An 80 percent reduction by 2050 does indeed square with what scientists think would be necessary to avoid the worst climate impacts—most notably, the loss of large bodies of land-based ice currently perched atop Greenland and West Antarctica, which, upon sliding into the ocean, would drive catastrophic sea-level rise. It’s one thing to outline a policy in the abstract, however, and quite another to get it through the next Congress. As one climate policy insider says, “The environmental community has a tendency to run their leaders off a plank; that’s what they’re setting up right now with this 80 percent reduction by 2050.”
The more moderate approach of the Lieberman-Warner bill is to reduce capped emissions (and not all emissions are included) by 70 percent by 2050. Lieberman-Warner is also pragmatic in another way: It does not set up a 100 percent auction for emissions allowances, a system that major emitters oppose. They think they should be granted allowances gratis at the outset (or as climate experts say, there should be “grandfathering”). Under Lieberman-Warner, just 24 percent of allowances would be auctioned off initially, though the percentage would increase over time. It’s far easier to get buy-in from industry in this way, and although Lieberman-Warner may have a tough time passing both houses of Congress before the election (or surviving a possible presidential veto), it may be precisely the type of bill that can sail through in 2009.
What’s achievable in climate policy seems to be changing all the time, but still we mustn’t shoot the moon. Consider the perspective of Tim Profeta, current director of Duke’s Nicholas Institute, who previously served as a chief architect of the McCain-Lieberman Climate Stewardship Act, which failed by a 55-to-43 Senate vote in 2003. “As somebody who fought for a freeze of emissions in the 2003 Congress and was told it was too aggressive, it is hard for me to believe where we are now,” Profeta says. “The current movement to require 100 percent auctions and even deeper cuts faces strong political opposition from emitters, many of whom have good arguments about what is economically feasible for their companies. I fear that we might pass up the opportunity for real action now—when it is essential to have the U.S. begin to reduce its emissions—because someadvocatescontinue to shift the objectives to stricter and stricter limits as the debate proceeds.” It’s fine for Democratic candidates, at the moment, to answer the call of environmental groups—the Sierra Club, for instance, has criticized Lieberman-Warner—and present highly ambitious cap-and-trade proposals. But after the election, the new president will need to be flexible and focus on getting a workable bill passed. It can be strengthened later as more science comes in—2050 is, after all, still far away—but we must at least begin ratcheting down emissions now.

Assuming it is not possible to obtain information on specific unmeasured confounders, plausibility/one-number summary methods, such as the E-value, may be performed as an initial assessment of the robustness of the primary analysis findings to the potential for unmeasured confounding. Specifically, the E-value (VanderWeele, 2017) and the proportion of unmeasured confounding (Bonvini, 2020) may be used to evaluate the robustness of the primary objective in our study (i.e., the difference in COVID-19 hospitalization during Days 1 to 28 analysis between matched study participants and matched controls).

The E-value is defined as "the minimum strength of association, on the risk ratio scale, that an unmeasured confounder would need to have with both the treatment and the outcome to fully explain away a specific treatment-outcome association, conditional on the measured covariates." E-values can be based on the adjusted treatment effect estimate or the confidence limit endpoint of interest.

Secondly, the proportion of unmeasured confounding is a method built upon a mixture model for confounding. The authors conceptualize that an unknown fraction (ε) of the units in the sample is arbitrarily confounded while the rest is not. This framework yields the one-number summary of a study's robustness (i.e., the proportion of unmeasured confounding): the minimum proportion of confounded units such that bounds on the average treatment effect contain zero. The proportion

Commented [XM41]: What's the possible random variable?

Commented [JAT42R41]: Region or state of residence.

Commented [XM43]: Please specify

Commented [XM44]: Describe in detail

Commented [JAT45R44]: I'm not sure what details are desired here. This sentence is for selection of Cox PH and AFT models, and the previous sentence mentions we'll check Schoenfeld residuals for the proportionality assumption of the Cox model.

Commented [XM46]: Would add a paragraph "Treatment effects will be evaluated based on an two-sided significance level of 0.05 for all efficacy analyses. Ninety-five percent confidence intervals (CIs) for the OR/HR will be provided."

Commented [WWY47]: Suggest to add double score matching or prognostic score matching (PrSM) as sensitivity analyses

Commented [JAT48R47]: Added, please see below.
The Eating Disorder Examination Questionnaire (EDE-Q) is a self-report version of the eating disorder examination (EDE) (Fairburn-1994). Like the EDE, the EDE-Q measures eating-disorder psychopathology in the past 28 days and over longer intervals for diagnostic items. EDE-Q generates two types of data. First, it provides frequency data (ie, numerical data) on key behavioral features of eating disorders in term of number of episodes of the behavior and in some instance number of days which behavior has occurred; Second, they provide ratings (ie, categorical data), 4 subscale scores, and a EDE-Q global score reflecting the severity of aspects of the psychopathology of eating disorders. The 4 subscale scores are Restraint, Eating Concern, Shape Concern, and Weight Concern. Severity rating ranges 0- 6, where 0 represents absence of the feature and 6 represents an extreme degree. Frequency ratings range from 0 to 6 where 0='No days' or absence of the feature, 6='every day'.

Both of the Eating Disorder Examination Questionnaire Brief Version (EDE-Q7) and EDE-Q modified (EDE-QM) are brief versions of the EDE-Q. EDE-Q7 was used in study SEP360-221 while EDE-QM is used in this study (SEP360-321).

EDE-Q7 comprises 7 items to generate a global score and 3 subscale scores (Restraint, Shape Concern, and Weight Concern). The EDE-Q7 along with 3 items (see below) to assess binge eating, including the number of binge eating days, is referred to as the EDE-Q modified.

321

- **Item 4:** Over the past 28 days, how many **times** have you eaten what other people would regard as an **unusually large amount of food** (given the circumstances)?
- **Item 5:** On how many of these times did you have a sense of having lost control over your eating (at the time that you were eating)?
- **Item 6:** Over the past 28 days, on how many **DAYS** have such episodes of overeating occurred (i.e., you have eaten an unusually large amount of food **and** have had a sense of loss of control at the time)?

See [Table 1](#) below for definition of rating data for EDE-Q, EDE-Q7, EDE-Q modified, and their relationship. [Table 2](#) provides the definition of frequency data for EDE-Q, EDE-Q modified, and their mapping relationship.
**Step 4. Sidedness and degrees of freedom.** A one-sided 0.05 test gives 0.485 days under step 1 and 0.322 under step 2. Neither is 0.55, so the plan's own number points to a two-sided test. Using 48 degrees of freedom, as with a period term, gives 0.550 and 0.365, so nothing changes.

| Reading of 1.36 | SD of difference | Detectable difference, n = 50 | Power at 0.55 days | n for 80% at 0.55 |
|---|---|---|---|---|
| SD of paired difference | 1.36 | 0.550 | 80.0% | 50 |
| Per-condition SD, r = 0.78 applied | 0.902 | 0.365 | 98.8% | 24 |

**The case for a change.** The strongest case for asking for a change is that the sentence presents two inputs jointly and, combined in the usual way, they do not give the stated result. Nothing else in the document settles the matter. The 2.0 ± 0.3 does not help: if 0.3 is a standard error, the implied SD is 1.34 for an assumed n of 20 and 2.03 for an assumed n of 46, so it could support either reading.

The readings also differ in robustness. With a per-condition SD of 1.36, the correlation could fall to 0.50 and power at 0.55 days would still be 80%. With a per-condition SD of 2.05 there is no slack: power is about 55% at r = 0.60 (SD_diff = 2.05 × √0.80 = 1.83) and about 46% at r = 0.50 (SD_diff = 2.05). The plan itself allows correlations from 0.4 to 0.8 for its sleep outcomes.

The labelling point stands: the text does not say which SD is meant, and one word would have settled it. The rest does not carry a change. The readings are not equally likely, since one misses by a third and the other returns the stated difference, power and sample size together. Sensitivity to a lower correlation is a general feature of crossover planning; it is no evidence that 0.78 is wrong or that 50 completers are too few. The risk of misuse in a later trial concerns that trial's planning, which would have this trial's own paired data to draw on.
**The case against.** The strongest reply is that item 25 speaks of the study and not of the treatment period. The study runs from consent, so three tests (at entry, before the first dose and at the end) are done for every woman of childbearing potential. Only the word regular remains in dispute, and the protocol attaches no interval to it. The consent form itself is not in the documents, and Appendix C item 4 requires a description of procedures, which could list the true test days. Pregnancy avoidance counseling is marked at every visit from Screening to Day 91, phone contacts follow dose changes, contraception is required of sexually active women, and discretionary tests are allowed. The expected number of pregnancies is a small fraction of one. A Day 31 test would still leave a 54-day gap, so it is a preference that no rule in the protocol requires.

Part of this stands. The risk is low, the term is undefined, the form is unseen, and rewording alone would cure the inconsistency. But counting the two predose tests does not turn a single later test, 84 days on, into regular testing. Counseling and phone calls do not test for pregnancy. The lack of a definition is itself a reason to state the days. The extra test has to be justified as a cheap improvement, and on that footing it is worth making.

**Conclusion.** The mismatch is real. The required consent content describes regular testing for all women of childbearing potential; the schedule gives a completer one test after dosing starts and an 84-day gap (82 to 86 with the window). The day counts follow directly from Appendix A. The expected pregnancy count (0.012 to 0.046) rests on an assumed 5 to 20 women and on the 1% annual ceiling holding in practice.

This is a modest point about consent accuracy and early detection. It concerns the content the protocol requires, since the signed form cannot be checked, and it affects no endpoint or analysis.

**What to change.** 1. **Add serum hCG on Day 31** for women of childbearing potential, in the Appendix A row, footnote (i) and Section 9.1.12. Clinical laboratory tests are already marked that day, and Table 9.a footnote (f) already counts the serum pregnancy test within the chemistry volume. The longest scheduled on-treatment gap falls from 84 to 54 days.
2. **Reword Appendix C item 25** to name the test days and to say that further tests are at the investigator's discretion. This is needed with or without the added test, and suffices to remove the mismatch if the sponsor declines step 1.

Last Thursday, Darren Samuelson of E&E News interviewed Sen. Barbara Boxer (D-Calif.) and an NRDC representative in response to the Friends of the Earth campaign to “fix or ditch” the Lieberman-Warner cap-and-trade bill (S. 2191). In its campaign, Friends of the Earth challenged Boxer for supporting Lieberman-Warner’s high degree of emitter giveaways and subsidies and its target of 60% reductions from 1990 levels of greenhouses by 2050, although the Democratic presidential candidates are calling for 100% auction and 80% by 2050.Sen. Barbara Boxer (D-Calif.):
Their logic doesn’t hold up. What we need to do is not waste time. If we can get a strong bill signed into law, we should get it. And if we can’t, we shouldn’t. . . . They’re sort of the defeatist group out there. They’ve been defeatists from day one. And it’s unfortunate. They’re isolated among the environmental groups.Boxer went on to emphasize the importance of holding senators accountable on global warming through test votes.
Julia Bovey, NRDC:
We do not agree with Friends of the Earth. We are not willing to give up the fight. We believe the Lieberman-Warner bill as passed out of committee is a very strong start. That doesn’t mean there isn’t room for improvement.
NRDC had previously described the bill as “a strong start”.
Brent Blackwelder, Friends of the Earth president, responded:
Far from being defeatists, we’re being realists. We’re focusing on what the scientists tell us has to be done to solve global warming. It’s not acceptable to pass a bill that falls short of the science. It’s not acceptable to pass a bill that gives $1 trillion to polluters.
On Monday, Environmental Defense Climate & Air director Mark McLeod sent an email to several Senate offices excoriating Friends of the Earth for placing L-W and Boxer “under attack”, claiming that opposition in the “liberal blogosphere” to Lieberman-Warner or the passage of any climate bill in this session “will become orthodoxy if we do not present a counterview from respected pro-environment voices.”